Tagged: Entrepreneurs

10 Things I've Learned While Dating an Entrepreneur

- by Alyson Shane

"Everyone says that they want to date someone driven" John said to me last night "but most people can't actually date someone with drive and ambition because they feel threatened by it."

He made this comment as a result of a conversation we were having about the kinds of things that we talk about with one another. 

Mostly, we talk about work, projects we're working on (freelance or otherwise), ideas we're brainstorming, and articles that we've read online. Most of our conversations are purpose-driven, go very deep, and circle around a few key topics such as Virtual Reality, product development, writing, content creation, and our views about life and our place in it. 

While, admittedly, John is slightly more "on" 24/7 than I am (I'm more like 23/7, sometimes I need to switch on the Wii and play Twilight Princess for the zillionth time) we're both pretty much talking, thinking, and working on stuff constantly. 

Dating someone who is this "on" all the time has been an adjustment. I've never dated an entrepreneur before, and making the switch from dating guys with regular 9-5 jobs that get forgotten once 5pm Friday rolls around has taken some real getting used to.

Below are 10 things that I've learned in this crazy almost-year of being together:

1. Get ready to have a lot of free time

Personally, this works well for me because I also have a ton of stuff on the go and we can optimize our time together, but for a lot of people this would be a real challenge -it's hard to be with someone who is constantly thinking about or talking about work.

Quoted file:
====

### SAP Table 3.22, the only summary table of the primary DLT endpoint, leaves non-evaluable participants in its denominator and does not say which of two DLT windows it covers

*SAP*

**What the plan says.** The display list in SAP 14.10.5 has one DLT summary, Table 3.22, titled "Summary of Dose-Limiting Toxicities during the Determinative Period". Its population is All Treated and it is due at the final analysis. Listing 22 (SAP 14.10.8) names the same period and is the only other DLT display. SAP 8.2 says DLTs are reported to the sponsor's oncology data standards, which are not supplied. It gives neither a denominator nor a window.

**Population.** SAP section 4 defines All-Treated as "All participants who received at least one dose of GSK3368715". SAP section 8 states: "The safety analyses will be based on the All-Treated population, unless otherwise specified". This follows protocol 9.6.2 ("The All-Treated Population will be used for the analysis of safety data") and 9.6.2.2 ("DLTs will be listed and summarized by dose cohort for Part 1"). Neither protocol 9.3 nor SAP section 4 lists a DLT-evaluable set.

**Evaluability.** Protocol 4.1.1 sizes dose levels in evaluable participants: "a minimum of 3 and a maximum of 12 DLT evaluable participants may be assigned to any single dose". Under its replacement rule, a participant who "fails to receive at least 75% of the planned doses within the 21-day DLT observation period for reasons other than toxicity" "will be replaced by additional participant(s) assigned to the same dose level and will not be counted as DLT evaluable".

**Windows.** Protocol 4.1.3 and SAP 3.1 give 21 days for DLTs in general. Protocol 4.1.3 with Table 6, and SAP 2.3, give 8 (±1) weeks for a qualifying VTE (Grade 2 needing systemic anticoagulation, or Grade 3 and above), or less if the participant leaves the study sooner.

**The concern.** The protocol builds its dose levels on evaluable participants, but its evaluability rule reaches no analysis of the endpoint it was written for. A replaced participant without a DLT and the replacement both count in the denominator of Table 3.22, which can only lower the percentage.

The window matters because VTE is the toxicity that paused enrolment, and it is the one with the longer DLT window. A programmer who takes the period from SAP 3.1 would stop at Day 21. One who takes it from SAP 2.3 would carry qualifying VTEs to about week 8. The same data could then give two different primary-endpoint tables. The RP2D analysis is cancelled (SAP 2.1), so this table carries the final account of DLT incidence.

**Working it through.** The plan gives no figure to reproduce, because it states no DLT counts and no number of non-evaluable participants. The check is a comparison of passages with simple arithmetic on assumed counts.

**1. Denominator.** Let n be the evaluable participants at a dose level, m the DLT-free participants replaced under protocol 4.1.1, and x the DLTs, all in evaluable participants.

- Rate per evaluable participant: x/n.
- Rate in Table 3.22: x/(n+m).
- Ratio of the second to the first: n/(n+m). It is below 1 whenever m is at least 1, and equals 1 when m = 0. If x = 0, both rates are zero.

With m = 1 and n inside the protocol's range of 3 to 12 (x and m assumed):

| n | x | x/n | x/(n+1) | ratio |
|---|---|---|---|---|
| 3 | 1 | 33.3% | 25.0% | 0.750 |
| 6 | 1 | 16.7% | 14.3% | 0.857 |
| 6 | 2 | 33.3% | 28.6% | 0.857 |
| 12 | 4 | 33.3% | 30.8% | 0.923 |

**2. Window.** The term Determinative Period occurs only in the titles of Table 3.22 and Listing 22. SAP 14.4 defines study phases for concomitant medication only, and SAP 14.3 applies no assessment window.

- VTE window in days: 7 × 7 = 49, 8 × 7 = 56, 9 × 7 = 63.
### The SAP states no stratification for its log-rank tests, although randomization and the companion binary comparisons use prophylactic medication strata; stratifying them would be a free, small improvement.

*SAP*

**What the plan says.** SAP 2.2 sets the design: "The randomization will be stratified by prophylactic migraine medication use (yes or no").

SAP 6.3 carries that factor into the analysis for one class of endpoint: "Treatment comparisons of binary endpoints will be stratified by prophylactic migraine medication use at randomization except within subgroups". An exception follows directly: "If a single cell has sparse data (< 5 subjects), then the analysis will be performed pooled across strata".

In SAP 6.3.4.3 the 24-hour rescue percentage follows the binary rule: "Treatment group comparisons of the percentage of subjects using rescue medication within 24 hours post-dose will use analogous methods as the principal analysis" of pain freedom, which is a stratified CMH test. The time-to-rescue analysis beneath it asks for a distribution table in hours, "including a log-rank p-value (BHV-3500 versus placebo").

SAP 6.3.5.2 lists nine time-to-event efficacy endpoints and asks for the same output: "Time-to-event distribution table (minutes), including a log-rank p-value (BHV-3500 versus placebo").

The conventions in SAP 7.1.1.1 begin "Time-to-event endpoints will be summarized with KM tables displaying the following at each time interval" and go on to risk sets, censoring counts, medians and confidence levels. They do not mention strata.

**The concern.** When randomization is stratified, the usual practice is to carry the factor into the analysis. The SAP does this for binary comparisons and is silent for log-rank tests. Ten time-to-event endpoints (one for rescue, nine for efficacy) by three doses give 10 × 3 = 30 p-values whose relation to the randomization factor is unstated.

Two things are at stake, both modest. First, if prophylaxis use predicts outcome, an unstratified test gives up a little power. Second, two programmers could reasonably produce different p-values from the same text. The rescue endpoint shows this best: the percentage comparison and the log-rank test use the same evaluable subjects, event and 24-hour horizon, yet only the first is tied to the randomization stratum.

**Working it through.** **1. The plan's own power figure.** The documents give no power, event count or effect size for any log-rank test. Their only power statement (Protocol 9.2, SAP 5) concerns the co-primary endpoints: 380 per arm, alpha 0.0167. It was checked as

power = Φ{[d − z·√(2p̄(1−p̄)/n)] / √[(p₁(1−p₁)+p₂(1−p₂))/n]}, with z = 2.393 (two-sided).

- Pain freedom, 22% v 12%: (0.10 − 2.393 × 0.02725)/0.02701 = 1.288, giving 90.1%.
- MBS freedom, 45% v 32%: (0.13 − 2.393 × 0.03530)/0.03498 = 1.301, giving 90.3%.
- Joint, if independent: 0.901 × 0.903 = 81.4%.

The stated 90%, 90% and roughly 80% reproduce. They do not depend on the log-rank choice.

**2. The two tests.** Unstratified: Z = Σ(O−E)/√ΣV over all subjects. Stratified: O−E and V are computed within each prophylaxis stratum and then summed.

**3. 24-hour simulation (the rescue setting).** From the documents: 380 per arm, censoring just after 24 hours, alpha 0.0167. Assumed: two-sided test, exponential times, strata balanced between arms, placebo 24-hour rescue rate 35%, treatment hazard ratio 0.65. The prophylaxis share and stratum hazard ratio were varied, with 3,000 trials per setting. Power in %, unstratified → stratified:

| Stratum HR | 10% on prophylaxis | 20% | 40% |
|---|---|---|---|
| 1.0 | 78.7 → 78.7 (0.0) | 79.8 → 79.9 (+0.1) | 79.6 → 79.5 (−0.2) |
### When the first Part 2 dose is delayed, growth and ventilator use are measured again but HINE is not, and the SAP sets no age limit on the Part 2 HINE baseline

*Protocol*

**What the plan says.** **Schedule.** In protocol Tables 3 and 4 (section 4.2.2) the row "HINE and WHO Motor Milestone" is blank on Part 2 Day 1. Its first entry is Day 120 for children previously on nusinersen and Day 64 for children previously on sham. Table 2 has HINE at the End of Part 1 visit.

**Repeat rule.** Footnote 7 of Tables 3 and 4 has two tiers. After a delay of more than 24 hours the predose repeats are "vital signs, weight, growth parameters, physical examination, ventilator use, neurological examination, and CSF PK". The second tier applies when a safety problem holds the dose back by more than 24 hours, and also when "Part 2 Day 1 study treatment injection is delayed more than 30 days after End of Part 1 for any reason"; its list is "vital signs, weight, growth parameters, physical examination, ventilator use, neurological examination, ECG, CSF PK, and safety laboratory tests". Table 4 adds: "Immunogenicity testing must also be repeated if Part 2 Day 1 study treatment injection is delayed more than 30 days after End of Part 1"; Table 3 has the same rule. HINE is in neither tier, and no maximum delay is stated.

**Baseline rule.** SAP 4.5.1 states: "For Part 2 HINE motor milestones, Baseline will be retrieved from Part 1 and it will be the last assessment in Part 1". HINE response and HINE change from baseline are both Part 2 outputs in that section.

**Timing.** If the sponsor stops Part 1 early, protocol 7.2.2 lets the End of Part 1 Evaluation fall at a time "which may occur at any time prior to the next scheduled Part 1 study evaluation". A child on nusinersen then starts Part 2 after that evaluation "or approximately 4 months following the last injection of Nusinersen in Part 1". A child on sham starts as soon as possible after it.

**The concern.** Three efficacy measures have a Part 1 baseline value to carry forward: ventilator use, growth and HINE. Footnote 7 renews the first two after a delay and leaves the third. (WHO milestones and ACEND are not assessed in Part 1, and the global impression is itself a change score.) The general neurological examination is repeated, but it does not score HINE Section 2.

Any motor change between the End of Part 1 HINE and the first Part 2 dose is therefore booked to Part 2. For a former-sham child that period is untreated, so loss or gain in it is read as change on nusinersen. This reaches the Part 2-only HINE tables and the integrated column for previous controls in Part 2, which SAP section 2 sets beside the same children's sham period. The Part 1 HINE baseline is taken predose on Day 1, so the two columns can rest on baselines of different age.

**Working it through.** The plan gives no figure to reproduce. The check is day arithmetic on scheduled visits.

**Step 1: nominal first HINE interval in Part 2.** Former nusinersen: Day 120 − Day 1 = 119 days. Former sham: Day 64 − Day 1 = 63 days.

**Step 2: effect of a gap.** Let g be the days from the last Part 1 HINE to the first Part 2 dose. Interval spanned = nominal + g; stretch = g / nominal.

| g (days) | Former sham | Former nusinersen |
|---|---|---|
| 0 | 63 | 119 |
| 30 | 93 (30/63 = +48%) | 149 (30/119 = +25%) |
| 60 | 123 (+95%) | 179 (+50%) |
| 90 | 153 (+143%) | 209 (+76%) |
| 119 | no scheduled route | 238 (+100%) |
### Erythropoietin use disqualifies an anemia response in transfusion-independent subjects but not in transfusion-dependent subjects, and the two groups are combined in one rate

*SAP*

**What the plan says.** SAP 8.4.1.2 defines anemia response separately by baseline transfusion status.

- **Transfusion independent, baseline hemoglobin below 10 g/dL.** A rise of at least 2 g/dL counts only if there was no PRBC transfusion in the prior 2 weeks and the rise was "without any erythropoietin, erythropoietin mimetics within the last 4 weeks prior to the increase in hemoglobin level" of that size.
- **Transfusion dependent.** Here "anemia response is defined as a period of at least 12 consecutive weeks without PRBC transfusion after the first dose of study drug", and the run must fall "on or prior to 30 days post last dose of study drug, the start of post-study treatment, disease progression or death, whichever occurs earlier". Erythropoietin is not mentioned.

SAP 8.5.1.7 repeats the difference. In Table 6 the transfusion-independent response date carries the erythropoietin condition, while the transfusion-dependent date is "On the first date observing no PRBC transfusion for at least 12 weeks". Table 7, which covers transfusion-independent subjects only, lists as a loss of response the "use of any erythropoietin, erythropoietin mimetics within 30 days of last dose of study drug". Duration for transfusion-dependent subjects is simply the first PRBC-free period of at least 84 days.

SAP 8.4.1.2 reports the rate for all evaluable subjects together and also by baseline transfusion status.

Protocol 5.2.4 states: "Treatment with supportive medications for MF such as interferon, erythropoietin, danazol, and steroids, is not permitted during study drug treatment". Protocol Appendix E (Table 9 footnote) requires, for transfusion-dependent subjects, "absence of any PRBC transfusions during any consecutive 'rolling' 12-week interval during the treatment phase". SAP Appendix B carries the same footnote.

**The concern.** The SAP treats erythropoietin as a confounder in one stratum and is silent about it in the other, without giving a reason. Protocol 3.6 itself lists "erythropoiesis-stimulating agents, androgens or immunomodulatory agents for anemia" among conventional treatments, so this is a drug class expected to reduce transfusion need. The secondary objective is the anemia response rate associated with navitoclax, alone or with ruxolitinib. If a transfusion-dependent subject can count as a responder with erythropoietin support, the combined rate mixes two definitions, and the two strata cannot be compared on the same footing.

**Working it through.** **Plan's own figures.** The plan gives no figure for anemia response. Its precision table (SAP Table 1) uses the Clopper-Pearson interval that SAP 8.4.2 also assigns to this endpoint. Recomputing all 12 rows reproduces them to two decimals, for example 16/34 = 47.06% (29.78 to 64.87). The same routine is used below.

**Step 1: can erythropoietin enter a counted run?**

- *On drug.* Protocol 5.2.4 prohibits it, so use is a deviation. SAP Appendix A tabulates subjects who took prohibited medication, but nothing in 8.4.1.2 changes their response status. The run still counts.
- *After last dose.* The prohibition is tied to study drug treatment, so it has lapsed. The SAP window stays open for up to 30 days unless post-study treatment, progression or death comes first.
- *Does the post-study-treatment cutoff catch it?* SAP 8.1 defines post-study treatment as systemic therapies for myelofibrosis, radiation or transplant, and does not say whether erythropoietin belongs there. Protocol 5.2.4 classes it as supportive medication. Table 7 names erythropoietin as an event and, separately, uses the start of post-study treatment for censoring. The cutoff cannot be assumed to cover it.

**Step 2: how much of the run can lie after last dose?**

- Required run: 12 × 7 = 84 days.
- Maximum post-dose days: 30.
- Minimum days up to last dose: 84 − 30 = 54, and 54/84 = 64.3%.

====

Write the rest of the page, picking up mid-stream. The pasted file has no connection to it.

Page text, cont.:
However, this is a good opportunity to make sure that you don't get too caught up in the relationship and become one of those couples who goes into complete hibernation mode once you get together.

2. Passions don't count as "work talk"

I still struggle with this, honestly. Sometimes I just don't want to talk about VR anymore -I don't want to bounce ideas about virtual experiences all night, and because so much of what my partner's work does involves VR sometimes I have a hard disentangling talking about VR the passion from talking about work. 

But it's important to make, and remember, this distinction.

3. Take an active interest in their work or you will go crazy

This relates to the previous point. I learn by seeing and doing, and if I'm just looking at a screen and saying "mm-hmm" my eyes glaze over pretty fast. 

By asking questions, giving feedback and trying to be involved in whatever they're working on, it not only keeps you from going crazy, but also makes them feel validated, important, and can provide them with feedback or ideas that they may not have received otherwise.

4. Kiss your bender days goodbye

When you work for yourself every day lost to a hangover is a day where you could have been improving your service or replying to clients. 

So the days of partying from dusk until dawn and depleting all of your brain waters to the point where going on Facebook is a challenge quickly become a thing of the past.

5. They will forget things. All the time.